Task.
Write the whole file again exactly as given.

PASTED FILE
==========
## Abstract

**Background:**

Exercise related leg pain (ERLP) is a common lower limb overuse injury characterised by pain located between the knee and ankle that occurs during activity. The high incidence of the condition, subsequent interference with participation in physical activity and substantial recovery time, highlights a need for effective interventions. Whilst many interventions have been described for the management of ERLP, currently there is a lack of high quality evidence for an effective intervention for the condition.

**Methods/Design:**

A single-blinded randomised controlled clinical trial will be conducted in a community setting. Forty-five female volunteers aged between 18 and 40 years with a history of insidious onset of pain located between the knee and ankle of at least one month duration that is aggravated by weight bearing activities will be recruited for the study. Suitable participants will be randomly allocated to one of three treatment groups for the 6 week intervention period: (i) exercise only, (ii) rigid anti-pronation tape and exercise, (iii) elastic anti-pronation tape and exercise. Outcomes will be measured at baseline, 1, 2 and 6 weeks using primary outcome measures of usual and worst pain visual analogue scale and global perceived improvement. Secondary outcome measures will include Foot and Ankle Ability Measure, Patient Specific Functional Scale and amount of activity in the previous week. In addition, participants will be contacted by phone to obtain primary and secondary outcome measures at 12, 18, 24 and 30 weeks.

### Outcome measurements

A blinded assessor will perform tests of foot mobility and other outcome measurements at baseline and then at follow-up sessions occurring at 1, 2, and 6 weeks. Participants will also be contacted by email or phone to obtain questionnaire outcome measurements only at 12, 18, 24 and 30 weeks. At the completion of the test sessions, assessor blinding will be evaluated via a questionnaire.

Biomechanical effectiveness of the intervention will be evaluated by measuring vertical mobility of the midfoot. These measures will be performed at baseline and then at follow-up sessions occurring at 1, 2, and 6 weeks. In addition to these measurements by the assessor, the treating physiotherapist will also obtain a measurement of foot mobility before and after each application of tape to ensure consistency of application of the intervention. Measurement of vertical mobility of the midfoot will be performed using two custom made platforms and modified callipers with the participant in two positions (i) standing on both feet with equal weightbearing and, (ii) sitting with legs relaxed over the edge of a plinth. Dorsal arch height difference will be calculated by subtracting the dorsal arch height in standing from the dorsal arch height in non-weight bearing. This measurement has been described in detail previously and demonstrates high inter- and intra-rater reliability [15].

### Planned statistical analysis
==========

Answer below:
## Abstract

**Background:**

Exercise related leg pain (ERLP) is a common lower limb overuse injury characterised by pain located between the knee and ankle that occurs during activity. The high incidence of the condition, subsequent interference with participation in physical activity and substantial recovery time, highlights a need for effective interventions. Whilst many interventions have been described for the management of ERLP, currently there is a lack of high quality evidence for an effective intervention for the condition.

**Methods/Design:**

A single-blinded randomised controlled clinical trial will be conducted in a community setting. Forty-five female volunteers aged between 18 and 40 years with a history of insidious onset of pain located between the knee and ankle of at least one month duration that is aggravated by weight bearing activities will be recruited for the study. Suitable participants will be randomly allocated to one of three treatment groups for the 6 week intervention period: (i) exercise only, (ii) rigid anti-pronation tape and exercise, (iii) elastic anti-pronation tape and exercise. Outcomes will be measured at baseline, 1, 2 and 6 weeks using primary outcome measures of usual and worst pain visual analogue scale and global perceived improvement. Secondary outcome measures will include Foot and Ankle Ability Measure, Patient Specific Functional Scale and amount of activity in the previous week. In addition, participants will be contacted by phone to obtain primary and secondary outcome measures at 12, 18, 24 and 30 weeks.

### Outcome measurements

A blinded assessor will perform tests of foot mobility and other outcome measurements at baseline and then at follow-up sessions occurring at 1, 2, and 6 weeks. Participants will also be contacted by email or phone to obtain questionnaire outcome measurements only at 12, 18, 24 and 30 weeks. At the completion of the test sessions, assessor blinding will be evaluated via a questionnaire.

Biomechanical effectiveness of the intervention will be evaluated by measuring vertical mobility of the midfoot. These measures will be performed at baseline and then at follow-up sessions occurring at 1, 2, and 6 weeks. In addition to these measurements by the assessor, the treating physiotherapist will also obtain a measurement of foot mobility before and after each application of tape to ensure consistency of application of the intervention. Measurement of vertical mobility of the midfoot will be performed using two custom made platforms and modified callipers with the participant in two positions (i) standing on both feet with equal weightbearing and, (ii) sitting with legs relaxed over the edge of a plinth. Dorsal arch height difference will be calculated by subtracting the dorsal arch height in standing from the dorsal arch height in non-weight bearing. This measurement has been described in detail previously and demonstrates high inter- and intra-rater reliability [15].

### Planned statistical analysis